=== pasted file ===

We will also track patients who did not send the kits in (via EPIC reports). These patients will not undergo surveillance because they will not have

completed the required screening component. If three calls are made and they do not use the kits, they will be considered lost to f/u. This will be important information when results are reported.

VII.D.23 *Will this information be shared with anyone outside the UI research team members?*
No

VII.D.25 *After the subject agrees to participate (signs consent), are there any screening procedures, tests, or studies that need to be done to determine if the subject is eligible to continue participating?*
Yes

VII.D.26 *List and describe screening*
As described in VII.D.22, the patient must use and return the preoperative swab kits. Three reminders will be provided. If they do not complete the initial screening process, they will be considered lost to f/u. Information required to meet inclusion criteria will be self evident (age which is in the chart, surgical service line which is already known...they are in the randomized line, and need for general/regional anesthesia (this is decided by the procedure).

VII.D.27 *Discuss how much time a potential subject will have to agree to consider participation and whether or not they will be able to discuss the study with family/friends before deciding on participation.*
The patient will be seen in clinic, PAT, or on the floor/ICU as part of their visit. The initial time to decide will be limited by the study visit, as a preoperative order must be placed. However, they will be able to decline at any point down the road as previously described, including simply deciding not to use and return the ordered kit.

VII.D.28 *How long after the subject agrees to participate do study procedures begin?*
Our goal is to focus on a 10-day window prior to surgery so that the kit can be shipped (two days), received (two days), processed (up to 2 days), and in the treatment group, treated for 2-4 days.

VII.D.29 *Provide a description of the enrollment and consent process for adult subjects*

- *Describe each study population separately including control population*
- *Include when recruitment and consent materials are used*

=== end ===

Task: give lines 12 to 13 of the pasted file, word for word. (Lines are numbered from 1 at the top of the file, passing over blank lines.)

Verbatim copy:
Our goal is to focus on a 10-day window prior to surgery so that the kit can be shipped (two days), received (two days), processed (up to 2 days), and in the treatment group, treated for 2-4 days.

VII.D.29 *Provide a description of the enrollment and consent process for adult subjects*